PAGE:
Understanding Employee Classifications II: Financial Control

Under the letter of the law, the lines between employees and independent contractors have started to blur a bit. New lawsuits are coming down in favor of 1099 contractors who say their employers are working them in ways that are very much the same as a full-time worker. Companies are watching these rulings closely to help them understand whether their workers are contractors or employees based upon the current legal and regulatory environment.  

For now, the legal test for whether your workers are independent contractors or employees rests primarily with the IRS, who has classified work status into three categories. Our last blog explained the IRS Behavioral Control Category. It was the first in a series of three blogs covering IRS rules. This blog will review the Financial Control classification. The final blog will discuss Relationship Factors as defined by the IRS.  

Let’s tackle Financial Control as it pertains to your workforce.  

Employee or Independent Contractor?   

IRS 20-Factor Test: Financial Control  

If a worker is found to be an employee, the employer must pay state unemployment taxes on that worker’s earnings. If an independent contractor, this isn’t the case. For these and other reasons, most employers have a vested interest in making sure they fully understand their workers’ employment designation.  

The IRS says, “Financial Control refers to facts that show whether or not the business has the right to control the economic aspects of the worker’s job.”  

There are several questions the IRS uses to determine the status of a worker under this category. For example:  

  • Do they receive payments hourly, weekly, or monthly? An employee is usually paid at specific intervals, such as by the hour, weekly, or monthly. An independent contractor is usually paid after the project is met.   
  • How are expenses reimbursed? Independent contractors usually have more unreimbursed expenses. But this is a vague point because many workers also have unreimbursed expenses. It’s complicated, but that is why the IRS looks at all three categories and subcategories when determining if a worker is an independent contractor or employee.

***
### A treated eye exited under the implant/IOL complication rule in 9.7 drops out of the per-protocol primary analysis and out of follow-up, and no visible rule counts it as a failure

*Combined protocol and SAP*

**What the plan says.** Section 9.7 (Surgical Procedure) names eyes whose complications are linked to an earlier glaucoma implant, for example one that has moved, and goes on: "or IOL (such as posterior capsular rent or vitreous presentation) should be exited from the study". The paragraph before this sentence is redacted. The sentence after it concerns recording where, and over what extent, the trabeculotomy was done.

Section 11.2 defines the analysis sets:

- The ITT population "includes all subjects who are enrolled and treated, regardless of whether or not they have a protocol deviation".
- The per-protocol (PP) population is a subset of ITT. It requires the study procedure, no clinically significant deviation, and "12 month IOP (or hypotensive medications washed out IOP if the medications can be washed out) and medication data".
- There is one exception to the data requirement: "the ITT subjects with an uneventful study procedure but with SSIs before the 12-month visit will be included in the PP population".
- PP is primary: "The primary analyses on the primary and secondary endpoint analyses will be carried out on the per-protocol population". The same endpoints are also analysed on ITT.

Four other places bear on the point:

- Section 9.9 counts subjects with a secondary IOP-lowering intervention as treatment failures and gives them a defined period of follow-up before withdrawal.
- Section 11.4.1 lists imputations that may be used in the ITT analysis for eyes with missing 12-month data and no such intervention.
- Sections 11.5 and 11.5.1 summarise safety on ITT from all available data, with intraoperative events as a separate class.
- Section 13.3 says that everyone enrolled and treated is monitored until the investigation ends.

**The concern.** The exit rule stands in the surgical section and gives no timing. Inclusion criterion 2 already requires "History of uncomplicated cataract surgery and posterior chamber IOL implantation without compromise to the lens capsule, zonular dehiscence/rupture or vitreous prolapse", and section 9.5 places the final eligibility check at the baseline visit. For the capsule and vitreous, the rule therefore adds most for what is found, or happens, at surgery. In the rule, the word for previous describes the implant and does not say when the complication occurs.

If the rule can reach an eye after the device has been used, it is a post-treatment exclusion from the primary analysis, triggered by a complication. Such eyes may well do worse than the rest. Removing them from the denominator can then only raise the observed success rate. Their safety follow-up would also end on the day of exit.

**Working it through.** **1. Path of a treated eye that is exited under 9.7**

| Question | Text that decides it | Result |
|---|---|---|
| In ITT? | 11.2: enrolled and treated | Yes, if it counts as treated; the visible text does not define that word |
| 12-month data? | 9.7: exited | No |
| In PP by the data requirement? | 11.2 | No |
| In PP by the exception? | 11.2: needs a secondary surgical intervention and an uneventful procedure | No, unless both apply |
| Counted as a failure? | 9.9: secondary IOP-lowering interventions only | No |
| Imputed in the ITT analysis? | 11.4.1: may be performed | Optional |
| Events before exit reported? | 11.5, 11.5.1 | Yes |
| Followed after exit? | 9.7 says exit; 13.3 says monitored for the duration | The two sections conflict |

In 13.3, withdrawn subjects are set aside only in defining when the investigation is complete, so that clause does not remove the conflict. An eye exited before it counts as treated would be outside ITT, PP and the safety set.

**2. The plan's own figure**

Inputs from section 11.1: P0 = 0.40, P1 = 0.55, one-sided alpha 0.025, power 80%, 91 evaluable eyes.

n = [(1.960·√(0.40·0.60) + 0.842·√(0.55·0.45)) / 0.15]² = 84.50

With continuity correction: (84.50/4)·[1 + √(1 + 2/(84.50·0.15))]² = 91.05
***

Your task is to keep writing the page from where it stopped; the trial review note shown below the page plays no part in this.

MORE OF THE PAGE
• If the company furnishes tools, materials, or other equipment, the IRS suggests this is indicative of an employee/employer relationship. However, this is another vague category because some industries, such as construction, require employees to furnish their own tools.   
  • The significant investment rule says if the worker has a substantial investment in the facilities where the work is performed, the worker is more likely to be an independent contractor.   
  • An employee generally is paid for the time to complete the required work and has no liability for business expenses associated with completing the work. However, an independent contractor can generally make a profit or suffer a loss as a result of performing the service.   

There are all kinds of lawsuits pending from the misclassification of workers. The company benefits by classifying the worker as an independent contractor by saving thousands on overtime, vacation and sick time, and unemployment, among other things. When a worker is misclassified, they can sue, seeking damages.  

These are all good reasons to work with an experienced employer of record who can clarify the employer/worker relationship and help you handle the tricky and ever-changing regulatory rules around employment categories. Talk with our team today.